Lincoln Borglum, Gutzon's son, continued to supervise project until the end of that season—they had to stop every winter and restart in the spring—but would not pick it back up in the spring. Though the monument did not yet match the designs, it was declared finished. It was clear America would soon become involved in World War II, and the government funds that had been sustaining the project were needed elsewhere.

See the Evolution of Mount Rushmore

The sculptor of Mount Rushmore, Gutzon Borglum, with a model of the four presidents that included arms and hands.
The sculptor of Mount Rushmore, Gutzon Borglum, with a model of the four presidents that included arms and hands.Bill Groethe
The sculptor of Mount Rushmore, Gutzon Borglum, with a model of the four presidents that included arms and hands.
Mount Rushmore with the face of George Washington first beginning to appear, c. 1930s.
A closer view of the face of Thomas Jefferson under construction, with drill marks below it, c. 1930s.
George Washington's face under construction, c. 1930s.
Workers take a break atop the mountain, c. 1930s.
A powderman positions dynamite charges used to sculpt Mount Rushmore, c. 1930s.
From left: Gutzon Borglum and nine workers who sit in bosun chairs as they prepare to begin their work, c. 1930s.
The faces of Washington and Jefferson with the pulleys used to raise and lower the work platforms for men and equipment visible, c. 1930s.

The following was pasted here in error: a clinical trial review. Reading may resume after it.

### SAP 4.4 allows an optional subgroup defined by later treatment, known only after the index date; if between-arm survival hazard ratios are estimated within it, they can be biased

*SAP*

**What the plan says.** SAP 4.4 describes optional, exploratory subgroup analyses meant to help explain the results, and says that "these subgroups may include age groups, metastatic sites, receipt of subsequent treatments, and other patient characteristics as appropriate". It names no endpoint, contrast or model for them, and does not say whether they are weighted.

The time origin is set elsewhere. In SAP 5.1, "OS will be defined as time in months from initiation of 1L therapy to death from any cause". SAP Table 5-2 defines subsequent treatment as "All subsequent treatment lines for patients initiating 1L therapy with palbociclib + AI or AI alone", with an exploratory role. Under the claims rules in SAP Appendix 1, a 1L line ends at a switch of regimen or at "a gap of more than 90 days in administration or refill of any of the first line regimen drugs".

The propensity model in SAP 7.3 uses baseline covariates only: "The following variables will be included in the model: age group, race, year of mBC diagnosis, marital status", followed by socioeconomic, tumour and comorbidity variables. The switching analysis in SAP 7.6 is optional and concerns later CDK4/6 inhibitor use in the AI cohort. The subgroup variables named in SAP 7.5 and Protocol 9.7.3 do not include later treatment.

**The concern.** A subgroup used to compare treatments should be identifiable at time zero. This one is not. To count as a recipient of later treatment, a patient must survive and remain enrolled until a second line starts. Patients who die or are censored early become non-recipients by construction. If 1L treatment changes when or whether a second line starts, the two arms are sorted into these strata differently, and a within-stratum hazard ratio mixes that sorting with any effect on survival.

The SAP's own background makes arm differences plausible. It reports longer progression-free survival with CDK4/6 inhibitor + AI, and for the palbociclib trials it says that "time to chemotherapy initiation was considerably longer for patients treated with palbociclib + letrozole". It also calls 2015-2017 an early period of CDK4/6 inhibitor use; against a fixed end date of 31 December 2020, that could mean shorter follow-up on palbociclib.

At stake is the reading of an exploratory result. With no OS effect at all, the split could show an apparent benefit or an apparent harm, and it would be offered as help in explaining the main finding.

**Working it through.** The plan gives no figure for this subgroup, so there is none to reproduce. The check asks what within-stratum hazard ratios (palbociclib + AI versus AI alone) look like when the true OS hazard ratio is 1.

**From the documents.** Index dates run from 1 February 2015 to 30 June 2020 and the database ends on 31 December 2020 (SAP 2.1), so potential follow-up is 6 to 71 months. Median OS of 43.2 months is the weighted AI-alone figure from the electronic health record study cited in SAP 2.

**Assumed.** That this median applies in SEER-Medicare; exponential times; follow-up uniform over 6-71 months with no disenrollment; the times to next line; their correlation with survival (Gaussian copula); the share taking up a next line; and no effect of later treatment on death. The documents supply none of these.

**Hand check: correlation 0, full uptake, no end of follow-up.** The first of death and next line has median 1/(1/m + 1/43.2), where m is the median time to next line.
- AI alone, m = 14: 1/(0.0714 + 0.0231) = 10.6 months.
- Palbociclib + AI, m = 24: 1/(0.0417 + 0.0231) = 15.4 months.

Tourists stopped to view Mount Rushmore while it was still under construction, c. 1930s.
The head of Thomas Jefferson under construction, taken from atop Lincoln in 1939.
The head of Theodore Roosevelt under construction, c. 1930s.
The head of Abraham LIncoln under construction, c. 1930s.
The 50th Anniversary dedication of Theodore Roosevelt on July 2, 1989.
Mount Rushmore, as it appears today, with visitors climbing atop the monument.
The sculptor of Mount Rushmore, Gutzon Borglum, with a model of the four presidents that included arms and hands.
Bill Groethe
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By the time the Lincoln portion turned 50 in 1991, it was clear that the fight would continue, even if the sculpting did not. "Environmentalists decry the busts as a desecration of nature," TIME reported. "New Republic writer Alex Heard identified Gutzon Borglum, Rushmore's eccentric creator, as a member of the Ku Klux Klan. And the Sioux Indians charge that the memorial is sculpted from sacred land that was stolen by the government."

And yet those four men continue to gaze upon the nation they helped shape. By one estimate, it will be 108 million years before nature reclaims the rock. Though the sculpture's creator and its very existence may be subject to reassessment in the light of three-quarters of a century, the monument itself is there to stay—and to impress.

"There is something in sheer volume that awes and terrifies, lifts us out of ourselves," Borglum once said, "something that relates us to God and to what is greatest in our evolving universe."